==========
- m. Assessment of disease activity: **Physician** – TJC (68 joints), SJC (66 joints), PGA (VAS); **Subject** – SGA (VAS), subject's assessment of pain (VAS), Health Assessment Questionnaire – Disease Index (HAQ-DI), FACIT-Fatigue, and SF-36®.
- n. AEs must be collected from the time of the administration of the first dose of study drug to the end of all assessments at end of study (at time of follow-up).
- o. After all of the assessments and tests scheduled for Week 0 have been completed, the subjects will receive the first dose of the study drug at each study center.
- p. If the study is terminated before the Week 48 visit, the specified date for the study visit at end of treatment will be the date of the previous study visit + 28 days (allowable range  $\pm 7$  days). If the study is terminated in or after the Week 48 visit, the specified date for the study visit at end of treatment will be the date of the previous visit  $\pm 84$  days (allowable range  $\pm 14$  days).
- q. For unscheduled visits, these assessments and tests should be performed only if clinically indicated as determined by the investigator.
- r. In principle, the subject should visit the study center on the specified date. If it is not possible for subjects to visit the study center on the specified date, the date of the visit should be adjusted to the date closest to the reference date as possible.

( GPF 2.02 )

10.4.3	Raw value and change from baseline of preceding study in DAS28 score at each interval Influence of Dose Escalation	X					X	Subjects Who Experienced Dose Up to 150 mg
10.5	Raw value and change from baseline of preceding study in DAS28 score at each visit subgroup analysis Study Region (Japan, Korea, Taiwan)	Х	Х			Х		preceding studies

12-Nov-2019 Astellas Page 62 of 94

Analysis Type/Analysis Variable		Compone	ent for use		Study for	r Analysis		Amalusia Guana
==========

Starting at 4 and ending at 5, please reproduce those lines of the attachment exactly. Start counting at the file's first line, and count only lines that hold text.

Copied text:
- p. If the study is terminated before the Week 48 visit, the specified date for the study visit at end of treatment will be the date of the previous study visit + 28 days (allowable range  $\pm 7$  days). If the study is terminated in or after the Week 48 visit, the specified date for the study visit at end of treatment will be the date of the previous visit  $\pm 84$  days (allowable range  $\pm 14$  days).
- q. For unscheduled visits, these assessments and tests should be performed only if clinically indicated as determined by the investigator.